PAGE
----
There is nothing that shouts ‘It’s Easter!’ over here in the UK more than freshly baked hot cross buns. But if, like me, you’re ‘hot cross bun-making challenged’, it might be better to stick to making these hot cross bun spiced chocolate truffles instead!
I didn’t know I was ‘hot cross bun-making challenged’ until I tried making some hot cross buns for the very first time last week.
If you don’t know what a hot cross bun is (seems inconceivable as they’re so ubiquitous over here, but I get that they’re a British thing!) it’s a spiced sticky bun with a cross piped across the top as a symbol of Easter. Bakeries and supermarkets sell truckloads of them and not surprisingly …. they’re really hard to beat when toasted and slathered with butter or jam.
They’re not a particularly complex thing – just a sort of cross between a bread roll and a cake, really – so I was rather surprised, and a bit upset, to make a total hash of my first attempt at making hot cross buns. It probably didn’t help that I was trying to be fancy by making an orange and chocolate spiced version. Obviously I shouldn’t have skipped the ‘baby steps’ that are probably necessary when you aren’t exactly the most experienced bread-baker in the world (ahem … maybe close to the least experienced?)
I think my mistake might have been making the dough in my bread machine and allowing the chocolate to melt into it as it was kneaded rather than folding it in at the end. And/Or not letting my dough rise enough? Whatever my problem was (probably problems – plural), the result was … hello misshapen, lead-weighted buns! They did NOT rise enough and tasted more like a heavy cake than a light and airy bun. I should have given them another whirl but, quite honestly, after spending pretty much the whole of Sunday sweating over them in the kitchen, I just couldn’t face it.
And so were born these ‘hot cross bun’ truffles! My reasoning was that the other very popular Easter treat is chocolate, of course, and there’s something I have a whole lot more experience of. Predictably, these truffles turned out a lot better … and I even managed to successfully pipe on the crosses. Aren’t you impressed? 😉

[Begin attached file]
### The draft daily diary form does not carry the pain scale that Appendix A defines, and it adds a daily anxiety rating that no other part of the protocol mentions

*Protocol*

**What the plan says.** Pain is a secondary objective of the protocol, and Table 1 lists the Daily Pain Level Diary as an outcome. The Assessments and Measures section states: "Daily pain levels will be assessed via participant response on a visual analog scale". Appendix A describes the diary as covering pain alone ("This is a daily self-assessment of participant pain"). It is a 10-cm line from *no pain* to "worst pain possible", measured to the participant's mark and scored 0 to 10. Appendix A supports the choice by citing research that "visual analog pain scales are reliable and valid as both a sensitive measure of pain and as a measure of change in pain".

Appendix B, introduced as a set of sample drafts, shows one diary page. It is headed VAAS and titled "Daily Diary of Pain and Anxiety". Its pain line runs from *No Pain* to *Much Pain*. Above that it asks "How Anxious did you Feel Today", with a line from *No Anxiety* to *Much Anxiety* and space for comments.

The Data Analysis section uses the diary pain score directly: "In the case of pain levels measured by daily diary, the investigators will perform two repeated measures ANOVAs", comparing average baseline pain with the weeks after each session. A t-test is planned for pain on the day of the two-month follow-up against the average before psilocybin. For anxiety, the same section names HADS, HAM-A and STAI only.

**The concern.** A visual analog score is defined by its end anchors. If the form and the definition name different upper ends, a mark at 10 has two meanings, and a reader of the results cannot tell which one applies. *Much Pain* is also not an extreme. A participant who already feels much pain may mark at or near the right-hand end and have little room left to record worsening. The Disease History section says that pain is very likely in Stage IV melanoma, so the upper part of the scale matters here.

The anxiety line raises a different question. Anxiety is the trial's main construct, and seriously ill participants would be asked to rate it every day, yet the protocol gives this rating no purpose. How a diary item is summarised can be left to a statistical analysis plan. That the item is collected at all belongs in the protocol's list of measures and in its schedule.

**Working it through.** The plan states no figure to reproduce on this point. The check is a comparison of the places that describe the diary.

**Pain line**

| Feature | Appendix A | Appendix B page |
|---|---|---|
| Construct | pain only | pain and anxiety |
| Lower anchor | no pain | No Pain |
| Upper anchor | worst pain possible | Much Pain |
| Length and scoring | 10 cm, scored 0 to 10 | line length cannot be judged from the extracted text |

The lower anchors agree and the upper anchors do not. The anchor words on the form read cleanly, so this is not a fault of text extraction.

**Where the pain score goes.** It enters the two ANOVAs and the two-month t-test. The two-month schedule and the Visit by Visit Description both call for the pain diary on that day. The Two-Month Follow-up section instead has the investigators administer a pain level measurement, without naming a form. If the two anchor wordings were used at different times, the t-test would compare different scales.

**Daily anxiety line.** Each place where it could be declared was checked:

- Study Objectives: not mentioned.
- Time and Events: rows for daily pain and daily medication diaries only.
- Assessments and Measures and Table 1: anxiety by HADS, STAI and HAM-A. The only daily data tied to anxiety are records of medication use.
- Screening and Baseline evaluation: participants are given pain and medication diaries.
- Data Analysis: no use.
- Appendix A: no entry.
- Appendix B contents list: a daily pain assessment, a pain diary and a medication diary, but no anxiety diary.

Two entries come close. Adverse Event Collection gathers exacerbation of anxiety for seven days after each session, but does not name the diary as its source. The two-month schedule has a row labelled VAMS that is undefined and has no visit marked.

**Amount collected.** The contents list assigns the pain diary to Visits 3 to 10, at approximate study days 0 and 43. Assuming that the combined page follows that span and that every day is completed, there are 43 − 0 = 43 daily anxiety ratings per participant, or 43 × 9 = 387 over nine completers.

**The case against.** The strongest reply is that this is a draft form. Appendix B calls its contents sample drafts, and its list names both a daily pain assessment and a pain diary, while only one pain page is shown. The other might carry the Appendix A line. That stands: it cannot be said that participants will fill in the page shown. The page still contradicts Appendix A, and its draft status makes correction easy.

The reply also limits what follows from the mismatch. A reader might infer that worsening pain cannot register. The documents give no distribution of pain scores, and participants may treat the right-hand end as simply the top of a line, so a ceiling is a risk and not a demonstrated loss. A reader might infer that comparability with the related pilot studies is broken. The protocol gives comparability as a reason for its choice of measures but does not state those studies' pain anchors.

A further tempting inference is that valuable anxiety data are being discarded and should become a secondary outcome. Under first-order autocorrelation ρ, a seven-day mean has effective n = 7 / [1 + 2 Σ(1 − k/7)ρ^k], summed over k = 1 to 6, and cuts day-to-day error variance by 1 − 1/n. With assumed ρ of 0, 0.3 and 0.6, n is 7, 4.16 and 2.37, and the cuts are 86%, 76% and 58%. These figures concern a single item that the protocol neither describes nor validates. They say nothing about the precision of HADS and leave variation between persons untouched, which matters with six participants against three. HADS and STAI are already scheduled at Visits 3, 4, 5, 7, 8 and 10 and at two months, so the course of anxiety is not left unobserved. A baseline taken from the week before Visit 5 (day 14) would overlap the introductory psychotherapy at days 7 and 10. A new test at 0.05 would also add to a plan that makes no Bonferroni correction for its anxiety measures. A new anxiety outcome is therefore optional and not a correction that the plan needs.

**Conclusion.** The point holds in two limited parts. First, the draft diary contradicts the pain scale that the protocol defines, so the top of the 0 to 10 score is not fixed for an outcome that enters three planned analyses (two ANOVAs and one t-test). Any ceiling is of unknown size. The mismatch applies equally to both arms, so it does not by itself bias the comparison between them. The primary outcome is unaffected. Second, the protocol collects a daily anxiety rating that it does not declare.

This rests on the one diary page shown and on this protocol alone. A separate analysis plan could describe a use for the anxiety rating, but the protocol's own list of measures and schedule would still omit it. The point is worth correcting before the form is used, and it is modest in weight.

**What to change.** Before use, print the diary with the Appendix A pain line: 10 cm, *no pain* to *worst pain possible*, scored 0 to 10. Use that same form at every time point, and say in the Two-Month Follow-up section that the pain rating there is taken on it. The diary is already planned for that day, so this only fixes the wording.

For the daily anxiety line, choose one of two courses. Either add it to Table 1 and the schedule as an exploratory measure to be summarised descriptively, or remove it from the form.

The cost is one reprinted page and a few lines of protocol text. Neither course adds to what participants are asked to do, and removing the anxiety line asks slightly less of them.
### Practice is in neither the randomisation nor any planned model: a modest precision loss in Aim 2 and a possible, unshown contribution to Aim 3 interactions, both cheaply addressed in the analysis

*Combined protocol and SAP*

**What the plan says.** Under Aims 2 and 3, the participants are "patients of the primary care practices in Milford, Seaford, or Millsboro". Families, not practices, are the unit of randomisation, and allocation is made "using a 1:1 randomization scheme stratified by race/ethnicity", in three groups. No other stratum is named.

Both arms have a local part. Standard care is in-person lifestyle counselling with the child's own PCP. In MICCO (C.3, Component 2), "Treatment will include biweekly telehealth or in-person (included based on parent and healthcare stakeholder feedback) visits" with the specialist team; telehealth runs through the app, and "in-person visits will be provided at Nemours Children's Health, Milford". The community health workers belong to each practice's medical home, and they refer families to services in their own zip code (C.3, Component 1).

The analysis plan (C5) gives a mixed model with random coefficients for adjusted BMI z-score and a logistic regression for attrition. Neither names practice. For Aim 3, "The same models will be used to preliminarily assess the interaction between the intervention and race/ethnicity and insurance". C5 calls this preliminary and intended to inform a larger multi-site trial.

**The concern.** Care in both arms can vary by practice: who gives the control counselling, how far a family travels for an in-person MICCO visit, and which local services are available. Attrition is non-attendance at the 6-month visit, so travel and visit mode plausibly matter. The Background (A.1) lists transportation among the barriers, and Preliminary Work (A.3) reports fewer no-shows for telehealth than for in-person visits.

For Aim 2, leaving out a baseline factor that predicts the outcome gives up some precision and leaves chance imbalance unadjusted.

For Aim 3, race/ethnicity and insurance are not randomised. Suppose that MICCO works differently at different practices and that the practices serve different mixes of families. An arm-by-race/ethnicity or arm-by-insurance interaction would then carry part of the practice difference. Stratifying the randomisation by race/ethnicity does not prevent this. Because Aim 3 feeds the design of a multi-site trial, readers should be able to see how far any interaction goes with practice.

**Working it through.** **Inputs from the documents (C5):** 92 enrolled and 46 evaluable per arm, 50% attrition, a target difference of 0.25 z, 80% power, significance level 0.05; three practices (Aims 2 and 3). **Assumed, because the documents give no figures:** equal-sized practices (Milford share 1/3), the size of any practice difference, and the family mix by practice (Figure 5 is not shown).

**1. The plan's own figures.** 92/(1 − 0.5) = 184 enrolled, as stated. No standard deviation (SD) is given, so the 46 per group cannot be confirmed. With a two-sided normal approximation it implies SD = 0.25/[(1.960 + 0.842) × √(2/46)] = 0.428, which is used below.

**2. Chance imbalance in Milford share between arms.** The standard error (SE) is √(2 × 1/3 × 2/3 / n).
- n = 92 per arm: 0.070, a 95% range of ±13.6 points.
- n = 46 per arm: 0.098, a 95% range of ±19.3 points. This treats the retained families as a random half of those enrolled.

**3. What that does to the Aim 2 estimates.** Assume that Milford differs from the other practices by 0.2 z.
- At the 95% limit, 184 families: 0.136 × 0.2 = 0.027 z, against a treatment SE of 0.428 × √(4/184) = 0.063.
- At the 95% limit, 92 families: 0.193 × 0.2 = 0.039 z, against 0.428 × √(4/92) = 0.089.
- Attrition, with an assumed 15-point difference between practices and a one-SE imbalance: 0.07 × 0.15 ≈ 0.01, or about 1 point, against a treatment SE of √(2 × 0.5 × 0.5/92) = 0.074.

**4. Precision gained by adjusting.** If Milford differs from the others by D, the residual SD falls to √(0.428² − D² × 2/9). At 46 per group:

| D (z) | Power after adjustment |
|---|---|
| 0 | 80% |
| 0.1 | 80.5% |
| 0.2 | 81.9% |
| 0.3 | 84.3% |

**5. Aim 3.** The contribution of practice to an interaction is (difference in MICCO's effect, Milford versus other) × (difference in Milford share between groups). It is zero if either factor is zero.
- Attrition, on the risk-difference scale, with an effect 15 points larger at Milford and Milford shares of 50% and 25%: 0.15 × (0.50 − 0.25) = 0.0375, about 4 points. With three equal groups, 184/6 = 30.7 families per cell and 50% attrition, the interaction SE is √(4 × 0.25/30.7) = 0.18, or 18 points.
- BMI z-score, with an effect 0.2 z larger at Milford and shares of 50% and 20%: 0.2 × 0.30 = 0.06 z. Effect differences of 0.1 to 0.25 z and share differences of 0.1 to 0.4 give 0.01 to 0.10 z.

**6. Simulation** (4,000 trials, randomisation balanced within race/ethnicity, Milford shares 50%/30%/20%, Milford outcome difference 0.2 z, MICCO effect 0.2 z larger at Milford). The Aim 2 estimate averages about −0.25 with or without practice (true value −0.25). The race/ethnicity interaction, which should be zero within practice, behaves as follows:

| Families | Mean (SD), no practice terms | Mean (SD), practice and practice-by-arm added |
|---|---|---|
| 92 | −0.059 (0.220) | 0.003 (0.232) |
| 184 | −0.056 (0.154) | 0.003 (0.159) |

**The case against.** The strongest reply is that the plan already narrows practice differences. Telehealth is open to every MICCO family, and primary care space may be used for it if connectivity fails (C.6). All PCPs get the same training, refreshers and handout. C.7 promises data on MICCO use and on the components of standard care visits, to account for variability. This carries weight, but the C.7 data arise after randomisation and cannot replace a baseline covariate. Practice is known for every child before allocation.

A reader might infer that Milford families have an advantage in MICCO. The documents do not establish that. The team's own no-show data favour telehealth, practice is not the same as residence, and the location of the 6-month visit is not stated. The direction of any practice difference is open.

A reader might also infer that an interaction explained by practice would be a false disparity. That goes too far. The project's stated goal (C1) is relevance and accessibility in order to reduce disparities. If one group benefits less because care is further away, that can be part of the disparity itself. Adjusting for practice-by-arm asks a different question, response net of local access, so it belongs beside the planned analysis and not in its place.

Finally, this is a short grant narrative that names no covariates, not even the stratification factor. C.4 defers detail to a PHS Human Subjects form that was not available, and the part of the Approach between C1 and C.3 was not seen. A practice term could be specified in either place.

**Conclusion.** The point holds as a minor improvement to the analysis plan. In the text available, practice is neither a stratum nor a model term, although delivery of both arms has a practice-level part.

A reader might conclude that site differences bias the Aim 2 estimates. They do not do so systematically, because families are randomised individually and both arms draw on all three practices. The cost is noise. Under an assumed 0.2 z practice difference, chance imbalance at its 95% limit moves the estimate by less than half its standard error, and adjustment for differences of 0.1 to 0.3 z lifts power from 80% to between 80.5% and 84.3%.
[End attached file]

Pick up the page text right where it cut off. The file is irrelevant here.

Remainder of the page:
The truffles are nothing more than a mixture of biscuit crumbs, melted chocolate, sweetened condensed milk, mixed spice (to get the authentic hot cross bun flavour), cashew nuts and dried fruit – I used raisins and chopped dried apricots. Simply mix everything together, roll into small truffles, then dip into more melted chocolate before piping on some white chocolate crosses.
Be prepared for very messy hands while rolling and dipping, but it’s worth it. The finished truffles taste quite a bit like chocolate fridge cake – or perhaps a fruit and nut fudge – and doesn’t everyone love both of those? I’m pretty sure these would go down beautifully with coffee to finish off your Easter table this year!
'Hot cross bun' truffles
for the truffle mixture
- 3.5 ounces biscuits/cookies I used Digestive biscuits
- 1/3 cup unsalted cashew nuts crushed
- 1/2 teaspoon mixed spice
- 1/2 cup dried fruit I used raisins & chopped dried apricots
- 7 ounces milk or dark chocolate melted (see notes)
- 1/2 cup sweetened condensed milk
for the coating
- 7 ounces milk chocolate melted
- 2.5 ounces white chocolate for the piped crosses
- Crumble the biscuits/cookies into a large bowl, then add the nuts, spice, fruit, melted chocolate and condensed milk. Mix well and leave to firm up in the fridge for a short while (about 10 minutes).
- Use a teaspoon or your hands to form the mixture into small balls. Place on a plate or baking sheet lined with baking paper.
- Melt the chocolate for the coating, then dip the truffles into it. Put back on the baking sheet/plate and wait for the chocolate to set.
- Melt the white chocolate, then pour or spoon it into a piping bag or into the corner of a clear plastic food bag. Snip the very end of the bag off and quickly pipe little crosses onto each truffle. Let set … then enjoy!
I melted my chocolate in the microwave in 30-second bursts. I only melted it until about ¾ of it was melted, then I stirred it until the rest was melted. This is a ‘cheat’s’ way to ‘temper’ your chocolate (this helps it not to get white streaks in it when set).
If the mixture is too sticky when you’re forming the truffles, simply pop them in the fridge for a few minutes. If it’s too set, pop it into the microwave for 30 seconds or so to soften it a bit.
Feel free to replace the cashews with another kind of nut such as peanuts, almonds, hazelnuts or walnuts.
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